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What's your weather like today?....3

 
Peggy Cannell
Peggy Cannell
Posts: 5270
Joined: 14th Aug 2009
Location: UK
Posted at 14:11 on 6th January 2010
On 6th January 2010 09:32, Ron Brind wrote:

Like most in the UK it seems, plenty of snow (about 8 inches so far in Oxford) and still coming. Transport, schools, work patterns all affected.

Strange, when we had this sort of weather 'years ago' we still went to school, the roads were 'gritted' rather than salted and when we got home from school we picked up the shovel.

Chains were available and carried in vehicles as the norm and life carried on! What happened, what a load of whimps we are?

I could not agree more, it didn't last for days it lasted weeks, I had to walk 4 miles to school with the snow piled 6ft high on the sides of the road

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Barbara Shoemaker
Barbara Shoemaker
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Joined: 4th Jan 2008
Location: USA
Posted at 16:03 on 6th January 2010
And the good weather news just keeps coming!  Hey, Al Gore - where's that global warming when you need it?  The USA is in a deep freeze too at the moment, and the folks in Fulton, New York have seen snow falling for the past nine days now, with over 50 inches so far:  

http://cosmos.bcst.yahoo.com/up/player/popup/?cl=17482964

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Krissy
Krissy
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Location: USA
Posted at 16:18 on 6th January 2010
50 inches!!!!!!!!!!!  OMG!!!!  That is incredible!!!!  I have a friend who has a house up in upstate NY and he has to travel up there several times during the winter just to shovel the snow off the roof so it dosen't cave in!!!!!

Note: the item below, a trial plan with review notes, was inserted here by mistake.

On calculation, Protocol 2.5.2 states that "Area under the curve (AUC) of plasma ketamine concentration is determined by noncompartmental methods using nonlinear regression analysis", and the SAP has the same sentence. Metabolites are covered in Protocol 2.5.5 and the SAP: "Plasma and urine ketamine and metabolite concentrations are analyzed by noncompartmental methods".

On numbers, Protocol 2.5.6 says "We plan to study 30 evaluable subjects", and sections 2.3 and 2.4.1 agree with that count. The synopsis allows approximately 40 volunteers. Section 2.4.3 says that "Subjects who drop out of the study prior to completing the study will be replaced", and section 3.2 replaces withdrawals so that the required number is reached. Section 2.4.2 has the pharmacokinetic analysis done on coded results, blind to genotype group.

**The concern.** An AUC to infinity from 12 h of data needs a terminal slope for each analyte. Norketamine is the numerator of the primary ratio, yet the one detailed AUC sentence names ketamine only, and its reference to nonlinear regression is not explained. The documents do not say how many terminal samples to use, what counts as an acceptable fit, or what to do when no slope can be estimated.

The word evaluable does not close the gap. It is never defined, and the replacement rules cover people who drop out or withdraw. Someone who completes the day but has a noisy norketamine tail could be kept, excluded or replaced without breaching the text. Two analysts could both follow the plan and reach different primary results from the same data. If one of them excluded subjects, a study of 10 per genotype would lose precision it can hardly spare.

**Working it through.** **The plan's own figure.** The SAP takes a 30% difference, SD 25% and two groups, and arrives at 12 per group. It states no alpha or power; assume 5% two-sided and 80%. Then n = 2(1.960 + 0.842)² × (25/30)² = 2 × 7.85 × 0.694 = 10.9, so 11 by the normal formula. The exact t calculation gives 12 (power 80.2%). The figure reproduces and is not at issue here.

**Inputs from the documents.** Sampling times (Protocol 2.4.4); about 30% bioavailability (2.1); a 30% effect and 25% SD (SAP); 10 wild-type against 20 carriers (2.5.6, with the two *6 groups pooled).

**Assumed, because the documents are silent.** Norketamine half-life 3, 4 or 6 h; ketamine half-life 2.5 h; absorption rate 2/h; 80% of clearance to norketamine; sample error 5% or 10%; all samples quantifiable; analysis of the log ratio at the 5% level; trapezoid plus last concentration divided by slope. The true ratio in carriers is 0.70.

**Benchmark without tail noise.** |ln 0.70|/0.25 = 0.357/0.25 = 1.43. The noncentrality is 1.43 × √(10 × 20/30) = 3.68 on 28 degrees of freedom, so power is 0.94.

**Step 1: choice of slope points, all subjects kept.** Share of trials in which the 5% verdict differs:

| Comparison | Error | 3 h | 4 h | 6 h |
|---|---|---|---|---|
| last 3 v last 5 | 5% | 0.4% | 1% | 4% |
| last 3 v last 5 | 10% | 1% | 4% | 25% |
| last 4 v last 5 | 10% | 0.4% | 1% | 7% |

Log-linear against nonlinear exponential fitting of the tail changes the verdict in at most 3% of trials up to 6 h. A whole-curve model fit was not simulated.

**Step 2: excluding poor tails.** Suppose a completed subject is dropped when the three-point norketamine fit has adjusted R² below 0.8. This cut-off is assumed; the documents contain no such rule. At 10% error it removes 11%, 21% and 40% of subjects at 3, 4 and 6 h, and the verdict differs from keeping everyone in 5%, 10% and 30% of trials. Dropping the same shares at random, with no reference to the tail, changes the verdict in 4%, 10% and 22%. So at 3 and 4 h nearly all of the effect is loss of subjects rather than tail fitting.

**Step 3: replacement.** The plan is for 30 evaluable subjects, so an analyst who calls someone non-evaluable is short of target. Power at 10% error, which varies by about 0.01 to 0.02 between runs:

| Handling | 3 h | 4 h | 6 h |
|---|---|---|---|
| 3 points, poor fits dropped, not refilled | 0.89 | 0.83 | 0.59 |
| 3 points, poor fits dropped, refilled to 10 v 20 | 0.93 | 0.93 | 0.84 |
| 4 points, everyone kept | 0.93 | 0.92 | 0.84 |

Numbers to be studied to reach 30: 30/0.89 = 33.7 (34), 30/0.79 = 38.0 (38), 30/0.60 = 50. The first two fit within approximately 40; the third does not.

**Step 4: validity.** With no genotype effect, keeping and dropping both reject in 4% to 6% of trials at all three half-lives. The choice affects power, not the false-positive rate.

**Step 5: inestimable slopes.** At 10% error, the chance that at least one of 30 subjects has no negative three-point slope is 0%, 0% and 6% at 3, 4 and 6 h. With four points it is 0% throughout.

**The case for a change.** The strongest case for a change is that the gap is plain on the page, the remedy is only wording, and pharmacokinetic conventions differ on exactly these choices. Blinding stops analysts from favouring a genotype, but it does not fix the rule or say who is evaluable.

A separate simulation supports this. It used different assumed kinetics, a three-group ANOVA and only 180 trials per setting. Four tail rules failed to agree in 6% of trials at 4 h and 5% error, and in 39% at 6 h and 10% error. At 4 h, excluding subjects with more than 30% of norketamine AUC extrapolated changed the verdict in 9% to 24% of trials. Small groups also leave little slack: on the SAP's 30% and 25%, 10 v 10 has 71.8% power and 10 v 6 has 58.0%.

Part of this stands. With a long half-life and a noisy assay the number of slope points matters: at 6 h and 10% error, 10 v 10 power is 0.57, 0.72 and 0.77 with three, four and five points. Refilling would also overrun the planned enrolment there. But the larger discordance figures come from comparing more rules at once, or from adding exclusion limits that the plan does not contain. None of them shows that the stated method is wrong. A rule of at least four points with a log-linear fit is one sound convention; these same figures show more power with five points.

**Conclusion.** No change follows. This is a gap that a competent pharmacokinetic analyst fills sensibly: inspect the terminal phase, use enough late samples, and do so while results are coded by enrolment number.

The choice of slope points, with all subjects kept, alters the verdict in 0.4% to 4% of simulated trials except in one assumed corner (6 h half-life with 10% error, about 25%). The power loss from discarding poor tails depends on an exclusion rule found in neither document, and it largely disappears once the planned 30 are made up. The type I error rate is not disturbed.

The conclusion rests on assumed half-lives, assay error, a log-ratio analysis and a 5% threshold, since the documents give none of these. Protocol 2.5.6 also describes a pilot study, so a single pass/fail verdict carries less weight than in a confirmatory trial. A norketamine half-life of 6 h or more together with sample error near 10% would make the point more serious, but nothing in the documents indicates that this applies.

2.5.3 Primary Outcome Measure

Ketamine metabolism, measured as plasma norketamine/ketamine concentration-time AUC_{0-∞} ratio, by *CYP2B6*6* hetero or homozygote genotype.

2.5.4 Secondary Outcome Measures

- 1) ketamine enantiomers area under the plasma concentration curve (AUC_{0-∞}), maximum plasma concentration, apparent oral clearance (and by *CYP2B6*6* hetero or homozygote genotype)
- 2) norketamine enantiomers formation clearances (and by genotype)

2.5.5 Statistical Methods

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Ron Brind
Ron Brind
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Joined: 26th Oct 2003
Location: England
Posted at 16:31 on 6th January 2010
Oh to be in England! Lol
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Ruth Gregory
Ruth Gregory
Posts: 8071
Joined: 25th Jul 2007
Location: USA
Posted at 02:05 on 7th January 2010

Oh to be in Arizona, you mean, Ron!  It was 68°F and sunny today.  Just gorgeous.  Mind you, that was 5 degrees cooler than yesterday's 73°.  So there was a bit of a nip in the air.  Laughing

Our air is very dry, so we very rarely have dew or frost, but that gives us a 30-35 degree difference between the daytime highs and the overnight lows.  It was 37° here this morning when I got up.

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Ruth Gregory
Ruth Gregory
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Posted at 02:16 on 7th January 2010

Yesterday and today I listened to BBC Solent online at work.  There were thousands of abandoned cars on the roads and many people spent 12-18 hours in their cars overnight.  They mentioned that a much of the grit and salt for the roads over there comes from a place in Derbyshire and that there was a 2-mile queue of gritting lorries trying to get there to load up.  (Translation for this side of the pond:  There was a 2-mile backup of cinder trucks trying to get there to load up).

Sorry, I couldn't resist.Embarassed  I'd never heard cindering called gritting before.  You English have a wonderful way with English.  lol  The radio station also read off a list of school closures and I learned another phase today that I had to google - infant school.  lol